Famous Chinese artist’s equestrian works fetch $3 million

Famous Chinese artist's equestrian works fetch $3 million

three horses, by Xu Beihong, sold for HK$5.7 million. © Christie’s

Works by one of China’s best-known horse painters were recently auctioned off at Christie’s in Hong Kong in a sale of modern and contemporary ink paintings.

three horses, a hanging scroll in ink and color on paper created in 1941 by Xu Beihon (1895-1953), was the artist’s most expensive lot, selling for HK$5,796,000 (NZD$640,000; 417 US$000; £331,000). It and several other pieces were donated in the name of “a descendant of a distinguished Southeast Asian collector”, according to Christie’s.

Collector Chen Jiandun amassed an impressive collection of India ink paintings throughout his life, with a particular interest in Xu Beihong, a love shared by many of his fellow Southeast Asian collectors.

three horses depicts the horses in various positions, a paradigmatic composition on which his other versions of the same subjects are based – an indication that this was one of his favorite original compositions.

Xu Beihong’s work consists mainly of animal subjects. Of the many animals he rendered, the horse is perhaps his best-known subject.

Five other works by Xu Beihong, created between 1938 and 1941, in places such as Nanjing, Singapore, India and Malaysia, were also auctioned, Fine modern and contemporary Chinese ink paintings late last month. The five horse works grossed a total of HK$15,498,000 (NZ$3.03m; US$1.97m; £1.567m).

These paintings come from the period in which Xu reached his mature style and was most prolific. Drinking water for horses was dedicated to “Madame Kunyi”, a disciple of his friend and fellow artist Gao Qifeng. Racing horse, galloping horseand another Racing horsewhile all employing the same subject matter, nonetheless manifest Xu’s accomplished skills in depicting the animal through different perspectives.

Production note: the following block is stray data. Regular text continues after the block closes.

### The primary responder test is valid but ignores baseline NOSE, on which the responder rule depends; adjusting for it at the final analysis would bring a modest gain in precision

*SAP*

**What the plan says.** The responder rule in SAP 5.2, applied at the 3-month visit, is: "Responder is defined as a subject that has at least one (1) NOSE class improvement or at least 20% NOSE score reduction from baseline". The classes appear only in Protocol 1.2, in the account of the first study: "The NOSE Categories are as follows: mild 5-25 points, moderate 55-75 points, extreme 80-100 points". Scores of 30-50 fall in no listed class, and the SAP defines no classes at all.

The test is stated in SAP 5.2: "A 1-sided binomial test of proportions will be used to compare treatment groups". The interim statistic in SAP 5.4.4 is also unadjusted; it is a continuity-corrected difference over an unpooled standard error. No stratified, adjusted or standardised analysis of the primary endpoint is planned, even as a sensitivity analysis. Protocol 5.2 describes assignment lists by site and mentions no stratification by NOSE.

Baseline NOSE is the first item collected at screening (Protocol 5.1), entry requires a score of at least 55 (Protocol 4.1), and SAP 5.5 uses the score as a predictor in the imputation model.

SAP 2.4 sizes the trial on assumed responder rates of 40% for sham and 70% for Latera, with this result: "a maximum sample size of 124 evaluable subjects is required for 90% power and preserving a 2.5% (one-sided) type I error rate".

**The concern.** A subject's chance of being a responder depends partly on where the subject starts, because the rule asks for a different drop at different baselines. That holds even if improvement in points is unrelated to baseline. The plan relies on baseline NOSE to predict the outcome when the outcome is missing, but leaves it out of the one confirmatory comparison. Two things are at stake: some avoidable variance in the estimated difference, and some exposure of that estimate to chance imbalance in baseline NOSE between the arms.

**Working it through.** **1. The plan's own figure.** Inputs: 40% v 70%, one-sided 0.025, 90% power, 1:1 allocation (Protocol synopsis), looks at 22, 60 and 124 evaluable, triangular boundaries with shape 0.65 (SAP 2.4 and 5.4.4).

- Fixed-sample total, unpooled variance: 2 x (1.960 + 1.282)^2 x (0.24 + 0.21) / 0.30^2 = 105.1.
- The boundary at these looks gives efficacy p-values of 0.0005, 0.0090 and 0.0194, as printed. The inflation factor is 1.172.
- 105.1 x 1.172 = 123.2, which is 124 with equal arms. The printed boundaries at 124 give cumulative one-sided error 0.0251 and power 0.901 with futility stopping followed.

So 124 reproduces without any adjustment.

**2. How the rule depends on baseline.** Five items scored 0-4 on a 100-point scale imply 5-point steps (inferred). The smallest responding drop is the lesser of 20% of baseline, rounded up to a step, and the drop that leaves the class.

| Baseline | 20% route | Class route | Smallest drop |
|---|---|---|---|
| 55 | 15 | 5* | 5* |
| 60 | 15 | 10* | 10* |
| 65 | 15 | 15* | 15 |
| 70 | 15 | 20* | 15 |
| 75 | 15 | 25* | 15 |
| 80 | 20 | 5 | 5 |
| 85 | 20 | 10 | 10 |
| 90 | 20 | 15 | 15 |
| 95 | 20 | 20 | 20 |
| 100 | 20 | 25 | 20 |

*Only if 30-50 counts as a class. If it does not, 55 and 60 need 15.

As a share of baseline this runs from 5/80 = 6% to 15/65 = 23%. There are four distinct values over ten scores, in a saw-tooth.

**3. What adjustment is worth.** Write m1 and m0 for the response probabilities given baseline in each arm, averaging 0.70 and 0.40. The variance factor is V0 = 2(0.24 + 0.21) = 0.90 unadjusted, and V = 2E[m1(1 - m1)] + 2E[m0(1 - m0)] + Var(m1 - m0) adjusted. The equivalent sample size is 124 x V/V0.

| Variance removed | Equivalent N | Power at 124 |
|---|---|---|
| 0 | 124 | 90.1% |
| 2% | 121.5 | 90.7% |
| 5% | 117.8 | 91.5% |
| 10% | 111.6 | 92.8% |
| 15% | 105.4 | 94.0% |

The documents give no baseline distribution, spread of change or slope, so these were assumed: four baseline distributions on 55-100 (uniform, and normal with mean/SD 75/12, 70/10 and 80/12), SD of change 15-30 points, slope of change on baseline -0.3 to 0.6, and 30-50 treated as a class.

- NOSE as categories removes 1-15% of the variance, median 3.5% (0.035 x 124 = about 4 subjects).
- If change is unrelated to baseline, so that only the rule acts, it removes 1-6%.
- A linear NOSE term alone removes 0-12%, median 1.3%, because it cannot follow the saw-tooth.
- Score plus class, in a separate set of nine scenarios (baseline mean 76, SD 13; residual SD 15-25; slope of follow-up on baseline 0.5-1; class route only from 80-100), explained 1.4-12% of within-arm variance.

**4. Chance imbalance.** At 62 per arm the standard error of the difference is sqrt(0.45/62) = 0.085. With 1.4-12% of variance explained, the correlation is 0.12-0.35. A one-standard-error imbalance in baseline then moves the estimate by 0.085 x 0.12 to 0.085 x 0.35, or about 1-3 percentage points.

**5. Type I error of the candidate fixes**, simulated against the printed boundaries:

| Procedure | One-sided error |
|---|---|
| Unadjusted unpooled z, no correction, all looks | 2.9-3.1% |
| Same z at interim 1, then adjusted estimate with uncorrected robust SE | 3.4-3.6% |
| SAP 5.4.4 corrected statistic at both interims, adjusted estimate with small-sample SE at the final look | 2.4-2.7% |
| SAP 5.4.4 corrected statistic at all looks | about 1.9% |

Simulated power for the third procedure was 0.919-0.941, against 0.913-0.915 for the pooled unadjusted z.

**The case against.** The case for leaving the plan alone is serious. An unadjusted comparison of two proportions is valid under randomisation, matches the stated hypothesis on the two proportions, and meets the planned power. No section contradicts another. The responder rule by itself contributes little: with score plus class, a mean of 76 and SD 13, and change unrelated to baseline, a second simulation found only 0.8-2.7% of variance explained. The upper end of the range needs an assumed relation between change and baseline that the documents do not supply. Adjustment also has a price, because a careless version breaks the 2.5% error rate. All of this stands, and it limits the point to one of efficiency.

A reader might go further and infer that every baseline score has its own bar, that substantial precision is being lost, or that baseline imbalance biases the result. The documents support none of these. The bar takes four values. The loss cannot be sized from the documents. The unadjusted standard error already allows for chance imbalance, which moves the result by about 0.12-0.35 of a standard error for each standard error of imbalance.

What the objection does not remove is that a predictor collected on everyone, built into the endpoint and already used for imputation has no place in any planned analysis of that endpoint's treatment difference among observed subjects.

Galloping Horse, by Xu Beihong, sold for HK$3.27 million.
Galloping Horse, by Xu Beihong, sold for HK$3.27 million. © Christie’s

Xu showed a predilection for painting horses early in his career, when he imitated the animals featured on tobacco tins. Initially, he adopted the watercolor methods and painting techniques of Giuseppe Castiglioni. He began his journey and studies in Europe in 1919 and returned to China in 1927. While abroad, he focused on the study of realism and drew extensively, using real-world objects and frequented local zoos.

If he does not directly follow the stylistic approaches of his teachers François Flameng and Fernand Cormon, he is nevertheless influenced by the dynamism conveyed in their works. After returning to China, her art turned to traditional Chinese, where ink, color and paper became her most frequently used media.

As he developed his personal style, he also began to depict his horses in a very individualized way. Using quick brush strokes, thick lines were used to model the horse’s body; the “flying white” technique to draw his mane and tail; precise and delicate lines to delimit her features and her knees. He rarely used a dry brush, mostly wielding a saturated brush and painting quickly. He avoided the background, firmly directing the viewer’s gaze to the horse itself. If Xu Beihong’s majestic lions symbolize the Chinese state, then his horses the individuals – embodying fuller and more urgent emotions and feelings.

by Xu Beihong galloping horse recovered HK$3,276,000 (NZ$640,000), Racing horse (1938) HK$2,520,000, Drinking water for horses HK$2,016,000, and Racing horse (1939) HK$1,890,000. cat on rock did not sell.

The most expensive lot of the sale was Hills in the autumn mistby Zhang Daqian, which grossed HK$13.65 million (NZ$2.6 million; $1.7 million).